What do diplomats do when they retire? For some, it is a much-awaited opportunity to settle down after many years of travelling to distant lands, get back in touch with pursuits long put on the back burner and to catch up with family and friends. But for others, new doors open a world of opportunities, as they continue serving UK plc on behalf of the private sector. This can entail accepting positions on boards of companies – ranging from banking and industry to educational trusts and commercial concerns. They may also become advisers to British companies, keen to set up in non-domestic locations.
It is this option which has appealed to two recently retired former Ambassadors of Her Majesty’s Government, Dr Noel Guckian CVO OBE and Quinton Quayle. With over 70 years of service to Her Majesty’s government between them, they are discovering that there are different avenues to pursue, particularly within the countries they came to know and love so well.
The thought of actually retiring didn’t really enter their minds – new challenges lay ahead and they were anxious to get back to work, albeit in ‘civvy’ street, using their particular talents and thus ensuring that the ties and friendships they had built up over the years would not be broken. Indeed, relationships would deepen.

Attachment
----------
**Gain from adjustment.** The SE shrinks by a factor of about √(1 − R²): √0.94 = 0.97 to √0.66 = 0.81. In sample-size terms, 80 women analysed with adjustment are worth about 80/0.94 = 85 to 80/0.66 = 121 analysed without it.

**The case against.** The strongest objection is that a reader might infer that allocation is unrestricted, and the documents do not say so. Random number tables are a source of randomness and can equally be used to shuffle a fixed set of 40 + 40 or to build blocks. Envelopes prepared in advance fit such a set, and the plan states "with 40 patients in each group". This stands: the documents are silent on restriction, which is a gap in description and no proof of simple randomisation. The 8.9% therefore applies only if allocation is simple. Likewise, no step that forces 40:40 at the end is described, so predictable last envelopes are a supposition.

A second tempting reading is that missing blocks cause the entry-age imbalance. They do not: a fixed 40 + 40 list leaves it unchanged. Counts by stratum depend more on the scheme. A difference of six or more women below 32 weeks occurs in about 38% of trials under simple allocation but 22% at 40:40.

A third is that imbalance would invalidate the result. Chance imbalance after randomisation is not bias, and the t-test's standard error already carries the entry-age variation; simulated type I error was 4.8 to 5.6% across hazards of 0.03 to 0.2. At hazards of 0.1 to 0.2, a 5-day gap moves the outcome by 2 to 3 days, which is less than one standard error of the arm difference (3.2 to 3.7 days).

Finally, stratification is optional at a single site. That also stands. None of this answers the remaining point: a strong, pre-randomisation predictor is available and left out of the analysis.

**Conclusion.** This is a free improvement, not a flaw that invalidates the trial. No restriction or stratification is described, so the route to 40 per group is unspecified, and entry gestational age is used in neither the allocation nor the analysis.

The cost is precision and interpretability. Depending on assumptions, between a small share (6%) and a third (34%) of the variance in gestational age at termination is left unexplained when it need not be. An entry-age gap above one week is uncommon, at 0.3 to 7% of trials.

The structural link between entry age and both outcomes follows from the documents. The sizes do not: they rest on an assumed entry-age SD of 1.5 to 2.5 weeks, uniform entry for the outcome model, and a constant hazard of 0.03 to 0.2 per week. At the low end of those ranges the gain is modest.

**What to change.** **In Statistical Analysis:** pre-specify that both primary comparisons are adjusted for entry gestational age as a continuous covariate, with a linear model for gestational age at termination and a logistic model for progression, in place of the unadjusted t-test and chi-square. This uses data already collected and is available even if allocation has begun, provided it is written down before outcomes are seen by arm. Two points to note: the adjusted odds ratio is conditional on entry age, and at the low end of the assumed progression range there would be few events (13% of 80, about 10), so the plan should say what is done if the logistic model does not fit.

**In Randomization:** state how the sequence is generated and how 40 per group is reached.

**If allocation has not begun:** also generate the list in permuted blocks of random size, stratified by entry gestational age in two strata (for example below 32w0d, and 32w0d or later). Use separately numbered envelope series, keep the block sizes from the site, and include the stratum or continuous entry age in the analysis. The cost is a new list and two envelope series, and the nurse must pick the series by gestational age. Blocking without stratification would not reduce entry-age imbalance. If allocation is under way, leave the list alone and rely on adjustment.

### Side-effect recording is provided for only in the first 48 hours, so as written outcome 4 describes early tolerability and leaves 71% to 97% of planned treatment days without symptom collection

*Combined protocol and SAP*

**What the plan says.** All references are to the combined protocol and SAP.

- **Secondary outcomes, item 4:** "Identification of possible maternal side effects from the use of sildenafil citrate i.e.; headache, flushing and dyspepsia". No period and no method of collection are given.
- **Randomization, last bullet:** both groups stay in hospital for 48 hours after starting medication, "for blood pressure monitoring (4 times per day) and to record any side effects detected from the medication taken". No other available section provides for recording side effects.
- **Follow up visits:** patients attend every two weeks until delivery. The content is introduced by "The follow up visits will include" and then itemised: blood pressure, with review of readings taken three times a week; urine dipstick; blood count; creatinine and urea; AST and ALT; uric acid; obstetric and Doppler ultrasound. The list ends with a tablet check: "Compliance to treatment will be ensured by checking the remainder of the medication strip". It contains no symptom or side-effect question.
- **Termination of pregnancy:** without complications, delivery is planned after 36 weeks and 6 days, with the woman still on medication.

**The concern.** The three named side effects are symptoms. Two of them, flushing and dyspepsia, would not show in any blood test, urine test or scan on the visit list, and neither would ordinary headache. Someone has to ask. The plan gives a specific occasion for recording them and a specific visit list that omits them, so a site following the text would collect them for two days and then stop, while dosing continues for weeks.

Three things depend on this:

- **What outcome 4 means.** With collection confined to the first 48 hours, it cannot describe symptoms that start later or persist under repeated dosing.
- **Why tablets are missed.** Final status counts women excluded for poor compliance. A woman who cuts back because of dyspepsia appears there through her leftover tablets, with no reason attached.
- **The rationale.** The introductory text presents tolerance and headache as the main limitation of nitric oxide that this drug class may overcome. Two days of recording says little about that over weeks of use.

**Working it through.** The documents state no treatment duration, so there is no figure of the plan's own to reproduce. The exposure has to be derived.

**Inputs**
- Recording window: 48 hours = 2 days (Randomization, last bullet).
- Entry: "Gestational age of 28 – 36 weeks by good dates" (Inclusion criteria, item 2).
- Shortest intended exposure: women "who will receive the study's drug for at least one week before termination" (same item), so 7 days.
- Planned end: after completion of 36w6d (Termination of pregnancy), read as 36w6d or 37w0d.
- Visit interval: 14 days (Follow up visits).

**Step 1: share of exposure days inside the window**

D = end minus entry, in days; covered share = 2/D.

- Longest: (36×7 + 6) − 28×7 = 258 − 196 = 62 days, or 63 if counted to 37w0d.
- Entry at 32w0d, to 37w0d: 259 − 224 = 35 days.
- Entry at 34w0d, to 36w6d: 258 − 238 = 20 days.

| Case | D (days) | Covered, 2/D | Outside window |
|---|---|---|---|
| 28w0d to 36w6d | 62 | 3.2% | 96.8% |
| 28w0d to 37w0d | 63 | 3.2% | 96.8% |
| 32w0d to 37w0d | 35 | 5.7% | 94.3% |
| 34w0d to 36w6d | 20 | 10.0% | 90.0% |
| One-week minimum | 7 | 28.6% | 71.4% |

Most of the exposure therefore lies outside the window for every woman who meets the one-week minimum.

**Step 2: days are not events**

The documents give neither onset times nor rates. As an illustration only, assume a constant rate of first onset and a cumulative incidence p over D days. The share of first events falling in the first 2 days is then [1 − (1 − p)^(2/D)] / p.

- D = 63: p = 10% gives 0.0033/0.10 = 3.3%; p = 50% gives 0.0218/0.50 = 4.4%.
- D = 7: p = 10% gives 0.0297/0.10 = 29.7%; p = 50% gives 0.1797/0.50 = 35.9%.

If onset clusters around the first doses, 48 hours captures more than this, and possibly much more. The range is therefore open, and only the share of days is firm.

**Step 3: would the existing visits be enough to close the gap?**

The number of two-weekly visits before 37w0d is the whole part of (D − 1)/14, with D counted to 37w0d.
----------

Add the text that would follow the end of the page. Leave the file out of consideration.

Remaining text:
Dr Noel Guckian, former Ambassador to Oman retired in 2011 after spending over nine years in Muscat, Oman’s picturesque capital where, in certain quarters, time appears to have stood still. His first experience of the Arabian Gulf Sultanate was in 1980 when he wrote a paper on the border between Oman and the then People’s Democratic Republic of Yemen. This was shortly after he had joined the Foreign and Commonwealth Office following graduation from the University of Wales with an MSc in Economics – prior to this, he had graduated with a BA in History from the same university.
It was to be some 20 years later that Sultan Qaboos of Oman had agreed borders with Yemen, the Kingdom of Saudi Arabia and the United Arab Emirates. By then, Noel had become an authority on the Middle East and North Africa (MENA) region.
‘One falls in love with the Middle East – it embraces you and you embrace it,’ he said. ‘It’s a case of either loving it or hating it and there is no middle way. The culture, the people, the friends one makes, the Arabic language, the environment, the politics… they get under the skin and become the embodiment of something one cannot break ties with. As an Ambassador to the country – as I was for six years and deputy head of mission prior to that – the foreign policy and the experiences of strengthening ties between the UK and Oman, the highs and the occasional lows, last a lifetime.’